On May 1, 2019, the Sustainability Accounting Standards Board (SASB) and the Climate Disclosure Standards Board (CDSB) jointly released a how-to implementation guide for implementing the disclosure recommendations of the Financial Stability Board’s Task Force on Climate-related Financial Disclosure (TCFD).  TCFD released its final recommendations in June 2017, and as of this post’s writing, 643 organizations have publicly expressed support.  Despite this level of support, companies have lacked, according to the CEO of The SASB Foundation, Madelyn Antoncic, a clear understanding on how to put the recommendations into practice.  It is for this reason that CDSB and SASB teamed up to develop a series of practical TCFD-focused resources, of which the implementation guide is the first.

Why is the guide important?  Our blog has covered TCFD-related developments since the release of the draft recommendations in December 2016, with previous posts noting that although there are various climate change disclosure frameworks out there, TCFD’s recommendations are particularly relevant, largely due to TCFD’s relation to the Financial Stability Board.  The implementation guide brings practicality to TCFD’s principles-based disclosure recommendations, with the aim to, as stated in the guide, “enhance the robustness, consistency, comparability, and utility of TCFD implementation and reporting.” SASB and CDSB are both well-established organizations with TCFD-aligned reporting tools and their collaboration on this guide reinforces the work of the Corporate Reporting Dialogue’s Better Alignment Project, a two-year reporting alignment initiative launched by organizations including SASB and CDSB on March 20, 2019.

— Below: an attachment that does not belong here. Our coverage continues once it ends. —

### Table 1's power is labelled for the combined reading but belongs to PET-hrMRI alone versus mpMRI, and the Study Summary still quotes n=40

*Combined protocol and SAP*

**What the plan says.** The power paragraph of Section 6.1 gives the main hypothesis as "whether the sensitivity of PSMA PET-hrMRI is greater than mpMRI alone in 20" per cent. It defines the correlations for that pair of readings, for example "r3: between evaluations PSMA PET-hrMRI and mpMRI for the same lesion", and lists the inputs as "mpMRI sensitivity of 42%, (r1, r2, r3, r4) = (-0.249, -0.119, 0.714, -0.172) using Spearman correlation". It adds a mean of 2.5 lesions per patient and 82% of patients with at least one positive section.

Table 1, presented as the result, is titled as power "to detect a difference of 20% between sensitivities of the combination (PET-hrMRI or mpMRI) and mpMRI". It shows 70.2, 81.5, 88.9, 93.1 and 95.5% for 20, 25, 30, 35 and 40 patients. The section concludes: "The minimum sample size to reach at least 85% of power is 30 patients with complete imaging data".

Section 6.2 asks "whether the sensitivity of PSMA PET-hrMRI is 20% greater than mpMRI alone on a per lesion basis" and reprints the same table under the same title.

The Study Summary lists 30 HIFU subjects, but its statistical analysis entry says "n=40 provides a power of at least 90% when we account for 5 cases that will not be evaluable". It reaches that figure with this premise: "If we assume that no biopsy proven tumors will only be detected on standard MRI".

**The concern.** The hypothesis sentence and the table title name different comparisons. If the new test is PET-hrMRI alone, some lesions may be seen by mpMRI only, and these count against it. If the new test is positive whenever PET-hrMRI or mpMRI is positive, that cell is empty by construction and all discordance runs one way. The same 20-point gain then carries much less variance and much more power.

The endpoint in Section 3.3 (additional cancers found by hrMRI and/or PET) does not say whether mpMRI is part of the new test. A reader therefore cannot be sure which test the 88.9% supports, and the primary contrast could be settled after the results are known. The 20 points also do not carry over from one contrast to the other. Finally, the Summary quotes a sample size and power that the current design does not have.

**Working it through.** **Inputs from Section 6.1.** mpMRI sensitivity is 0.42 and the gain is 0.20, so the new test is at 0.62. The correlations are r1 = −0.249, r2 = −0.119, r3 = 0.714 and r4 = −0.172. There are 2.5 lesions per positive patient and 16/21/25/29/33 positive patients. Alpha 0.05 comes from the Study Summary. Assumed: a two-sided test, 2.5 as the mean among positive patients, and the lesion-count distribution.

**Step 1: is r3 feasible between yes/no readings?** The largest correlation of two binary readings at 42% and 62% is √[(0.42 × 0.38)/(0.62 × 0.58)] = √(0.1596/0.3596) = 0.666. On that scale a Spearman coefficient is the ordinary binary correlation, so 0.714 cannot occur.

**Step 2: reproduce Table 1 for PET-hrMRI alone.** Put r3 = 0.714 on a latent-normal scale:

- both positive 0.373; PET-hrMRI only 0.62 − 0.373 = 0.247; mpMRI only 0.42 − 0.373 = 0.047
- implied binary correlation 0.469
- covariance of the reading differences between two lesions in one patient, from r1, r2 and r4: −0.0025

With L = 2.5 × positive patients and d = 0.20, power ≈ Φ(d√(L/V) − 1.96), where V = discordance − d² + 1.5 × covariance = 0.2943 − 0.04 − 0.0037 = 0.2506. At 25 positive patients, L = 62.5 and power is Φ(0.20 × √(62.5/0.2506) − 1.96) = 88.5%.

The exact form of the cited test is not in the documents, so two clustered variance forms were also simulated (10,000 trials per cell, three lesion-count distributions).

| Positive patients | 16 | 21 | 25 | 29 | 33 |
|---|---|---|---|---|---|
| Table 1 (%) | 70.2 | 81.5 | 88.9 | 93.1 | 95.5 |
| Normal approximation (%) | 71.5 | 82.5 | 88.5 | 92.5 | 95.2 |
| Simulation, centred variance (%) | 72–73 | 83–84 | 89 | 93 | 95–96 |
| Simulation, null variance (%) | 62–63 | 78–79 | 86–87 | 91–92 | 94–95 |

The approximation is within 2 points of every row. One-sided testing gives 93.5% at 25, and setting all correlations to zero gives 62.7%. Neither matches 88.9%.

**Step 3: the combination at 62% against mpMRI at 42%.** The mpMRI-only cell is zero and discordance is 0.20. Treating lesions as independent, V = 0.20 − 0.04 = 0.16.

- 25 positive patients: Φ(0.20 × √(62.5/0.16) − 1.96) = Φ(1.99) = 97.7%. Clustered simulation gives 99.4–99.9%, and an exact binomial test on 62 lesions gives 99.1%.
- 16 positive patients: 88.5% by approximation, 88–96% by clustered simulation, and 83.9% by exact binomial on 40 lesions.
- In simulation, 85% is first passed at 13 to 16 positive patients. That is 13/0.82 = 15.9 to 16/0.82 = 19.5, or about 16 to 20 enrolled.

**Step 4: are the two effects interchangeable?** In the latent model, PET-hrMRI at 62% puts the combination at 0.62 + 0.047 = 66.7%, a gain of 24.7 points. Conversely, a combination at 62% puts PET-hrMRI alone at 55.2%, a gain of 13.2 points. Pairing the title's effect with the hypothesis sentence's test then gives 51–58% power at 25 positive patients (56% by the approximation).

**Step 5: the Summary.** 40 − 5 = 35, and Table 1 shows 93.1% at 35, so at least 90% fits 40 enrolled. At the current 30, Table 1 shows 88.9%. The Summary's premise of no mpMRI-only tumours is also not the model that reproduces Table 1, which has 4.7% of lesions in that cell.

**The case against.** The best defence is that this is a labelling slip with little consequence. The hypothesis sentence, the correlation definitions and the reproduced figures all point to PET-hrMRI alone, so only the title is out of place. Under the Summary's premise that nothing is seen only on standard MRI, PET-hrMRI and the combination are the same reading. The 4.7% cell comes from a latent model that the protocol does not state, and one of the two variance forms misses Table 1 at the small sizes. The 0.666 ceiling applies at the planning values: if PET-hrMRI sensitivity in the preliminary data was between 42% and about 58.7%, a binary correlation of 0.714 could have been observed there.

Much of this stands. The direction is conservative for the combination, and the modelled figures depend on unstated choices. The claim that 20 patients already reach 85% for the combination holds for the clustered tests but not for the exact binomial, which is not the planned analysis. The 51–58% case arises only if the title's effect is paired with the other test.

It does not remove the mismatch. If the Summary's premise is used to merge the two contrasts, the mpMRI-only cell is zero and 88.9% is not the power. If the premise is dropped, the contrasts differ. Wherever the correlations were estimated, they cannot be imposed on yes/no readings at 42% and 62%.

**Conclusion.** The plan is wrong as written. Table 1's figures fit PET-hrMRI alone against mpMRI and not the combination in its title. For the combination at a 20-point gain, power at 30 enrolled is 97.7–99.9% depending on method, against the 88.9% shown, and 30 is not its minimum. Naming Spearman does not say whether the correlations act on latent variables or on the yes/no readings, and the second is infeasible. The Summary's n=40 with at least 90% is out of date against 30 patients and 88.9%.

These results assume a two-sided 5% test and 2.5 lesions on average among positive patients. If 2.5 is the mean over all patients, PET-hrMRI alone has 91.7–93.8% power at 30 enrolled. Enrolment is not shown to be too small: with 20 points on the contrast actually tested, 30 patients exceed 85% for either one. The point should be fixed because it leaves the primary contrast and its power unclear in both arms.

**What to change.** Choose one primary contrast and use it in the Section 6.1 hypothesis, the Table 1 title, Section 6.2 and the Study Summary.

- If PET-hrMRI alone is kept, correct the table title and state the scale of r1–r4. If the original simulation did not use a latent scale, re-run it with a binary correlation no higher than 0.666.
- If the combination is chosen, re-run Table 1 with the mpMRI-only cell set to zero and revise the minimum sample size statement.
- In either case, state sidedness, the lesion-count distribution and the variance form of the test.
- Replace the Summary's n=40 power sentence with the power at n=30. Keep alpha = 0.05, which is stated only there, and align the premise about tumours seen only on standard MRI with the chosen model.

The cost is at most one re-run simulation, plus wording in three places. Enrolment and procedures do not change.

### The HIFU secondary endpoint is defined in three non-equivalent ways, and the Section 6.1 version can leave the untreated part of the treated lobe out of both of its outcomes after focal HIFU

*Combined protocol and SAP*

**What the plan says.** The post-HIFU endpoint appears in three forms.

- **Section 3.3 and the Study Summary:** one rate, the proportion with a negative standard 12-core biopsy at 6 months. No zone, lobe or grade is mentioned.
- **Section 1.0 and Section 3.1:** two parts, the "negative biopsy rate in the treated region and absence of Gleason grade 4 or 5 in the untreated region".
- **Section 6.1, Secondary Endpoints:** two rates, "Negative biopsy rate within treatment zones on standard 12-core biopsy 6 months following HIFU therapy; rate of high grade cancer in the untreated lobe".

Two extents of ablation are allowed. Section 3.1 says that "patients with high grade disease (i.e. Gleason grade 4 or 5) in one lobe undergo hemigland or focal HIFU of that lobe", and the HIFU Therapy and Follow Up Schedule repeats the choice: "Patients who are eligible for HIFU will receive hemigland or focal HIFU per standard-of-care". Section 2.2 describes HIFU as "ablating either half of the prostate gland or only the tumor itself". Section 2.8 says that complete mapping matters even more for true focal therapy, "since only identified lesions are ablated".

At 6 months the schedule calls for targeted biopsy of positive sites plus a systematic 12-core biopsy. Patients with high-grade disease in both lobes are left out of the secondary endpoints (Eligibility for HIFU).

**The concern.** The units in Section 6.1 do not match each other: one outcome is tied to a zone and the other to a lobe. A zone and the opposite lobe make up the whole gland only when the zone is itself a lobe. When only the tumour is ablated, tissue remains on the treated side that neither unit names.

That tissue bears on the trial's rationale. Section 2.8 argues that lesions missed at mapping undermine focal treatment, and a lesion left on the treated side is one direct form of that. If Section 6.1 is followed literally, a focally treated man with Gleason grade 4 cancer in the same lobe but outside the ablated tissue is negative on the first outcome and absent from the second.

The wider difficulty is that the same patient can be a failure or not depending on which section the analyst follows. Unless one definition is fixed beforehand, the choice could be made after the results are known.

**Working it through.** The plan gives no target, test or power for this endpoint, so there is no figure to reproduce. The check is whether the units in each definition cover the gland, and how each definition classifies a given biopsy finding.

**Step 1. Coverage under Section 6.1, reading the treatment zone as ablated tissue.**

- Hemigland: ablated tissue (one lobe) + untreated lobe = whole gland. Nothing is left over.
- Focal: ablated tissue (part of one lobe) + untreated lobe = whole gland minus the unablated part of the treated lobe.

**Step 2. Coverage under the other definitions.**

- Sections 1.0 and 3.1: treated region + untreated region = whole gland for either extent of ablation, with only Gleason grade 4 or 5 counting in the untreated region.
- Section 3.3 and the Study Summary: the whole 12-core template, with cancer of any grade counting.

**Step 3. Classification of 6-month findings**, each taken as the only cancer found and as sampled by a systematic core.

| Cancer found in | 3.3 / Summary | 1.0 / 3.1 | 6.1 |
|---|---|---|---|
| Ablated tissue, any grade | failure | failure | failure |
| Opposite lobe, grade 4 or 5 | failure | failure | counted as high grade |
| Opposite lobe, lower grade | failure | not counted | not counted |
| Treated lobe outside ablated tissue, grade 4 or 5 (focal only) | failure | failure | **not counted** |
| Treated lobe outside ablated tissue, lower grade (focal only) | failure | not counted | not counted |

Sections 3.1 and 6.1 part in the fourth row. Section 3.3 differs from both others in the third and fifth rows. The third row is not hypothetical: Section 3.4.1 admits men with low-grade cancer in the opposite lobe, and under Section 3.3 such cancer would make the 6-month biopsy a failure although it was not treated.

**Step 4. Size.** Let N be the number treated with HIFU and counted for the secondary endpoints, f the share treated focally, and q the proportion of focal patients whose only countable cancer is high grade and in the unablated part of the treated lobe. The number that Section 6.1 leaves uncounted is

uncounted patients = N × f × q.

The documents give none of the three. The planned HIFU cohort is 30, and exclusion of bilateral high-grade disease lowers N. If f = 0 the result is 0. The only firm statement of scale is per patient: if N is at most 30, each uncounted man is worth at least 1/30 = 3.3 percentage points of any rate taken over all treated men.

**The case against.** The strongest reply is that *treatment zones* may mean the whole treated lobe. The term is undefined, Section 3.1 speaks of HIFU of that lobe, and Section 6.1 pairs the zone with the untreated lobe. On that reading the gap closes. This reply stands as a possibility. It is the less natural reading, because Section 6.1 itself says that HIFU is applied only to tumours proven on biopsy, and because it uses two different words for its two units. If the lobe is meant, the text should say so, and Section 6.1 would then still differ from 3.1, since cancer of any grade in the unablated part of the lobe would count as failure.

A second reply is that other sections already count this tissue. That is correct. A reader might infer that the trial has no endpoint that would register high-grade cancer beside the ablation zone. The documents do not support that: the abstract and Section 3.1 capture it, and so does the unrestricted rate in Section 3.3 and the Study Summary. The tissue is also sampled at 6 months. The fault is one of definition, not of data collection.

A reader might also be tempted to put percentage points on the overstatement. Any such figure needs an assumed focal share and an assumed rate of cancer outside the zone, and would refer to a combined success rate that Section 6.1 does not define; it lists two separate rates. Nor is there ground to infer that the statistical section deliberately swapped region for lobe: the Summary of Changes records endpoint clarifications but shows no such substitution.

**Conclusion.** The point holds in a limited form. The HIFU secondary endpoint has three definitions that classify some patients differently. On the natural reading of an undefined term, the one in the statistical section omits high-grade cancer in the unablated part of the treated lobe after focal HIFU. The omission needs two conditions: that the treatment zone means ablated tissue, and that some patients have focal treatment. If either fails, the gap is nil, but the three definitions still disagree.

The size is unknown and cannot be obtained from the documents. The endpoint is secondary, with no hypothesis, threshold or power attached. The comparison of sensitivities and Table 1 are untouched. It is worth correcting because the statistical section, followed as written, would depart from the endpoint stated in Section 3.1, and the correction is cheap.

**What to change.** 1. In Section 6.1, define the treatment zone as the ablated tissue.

What are some key elements of the guide?  In addition to providing an overview of TCFD, SASB and CDSB, the guide offers a list of 11 action steps expanded and adapted from CDSB’s 2017 Practical Action TCFD Checklist to help companies initiate effective climate-related disclosure practices.  The guide notes that the action steps may also be applicable to a wider range of financially material environmental, social and governance (ESG) matters.  Key focus points for companies, as outlined in the steps, include:

  • Integrating climate risk into existing governance structures and processes;
  • Collaboration between sustainability, governance, finance and compliance roles;
  • Adapting currently employed tools and report structures to incorporate the recommendations; and
  • Analyzing the financial impact of climate risk.

Following a description of the steps, the guide offers several mock climate-related financial disclosures intended to serve as best-practice examples.  The mock disclosures apply to three fictional companies – OilCo, AgriCo and AutoCo – and are broken down by the four core elements of the TCFD recommendations: governance, strategy, risk management and metrics & targets.

What is next?  Both SASB and CDSB will continue to develop technical guidance on the TCFD recommendations, with CDSB providing implementation support to companies through programs such as Beyond Disclosure.  CDSB has also been conducting a series of capacity-building workshops and webinars on the TCFD recommendations since October 2017, with the next event, focusing on the implementation guide, occurring later this month.

Legal assistant Sarah Foster contributed to this post.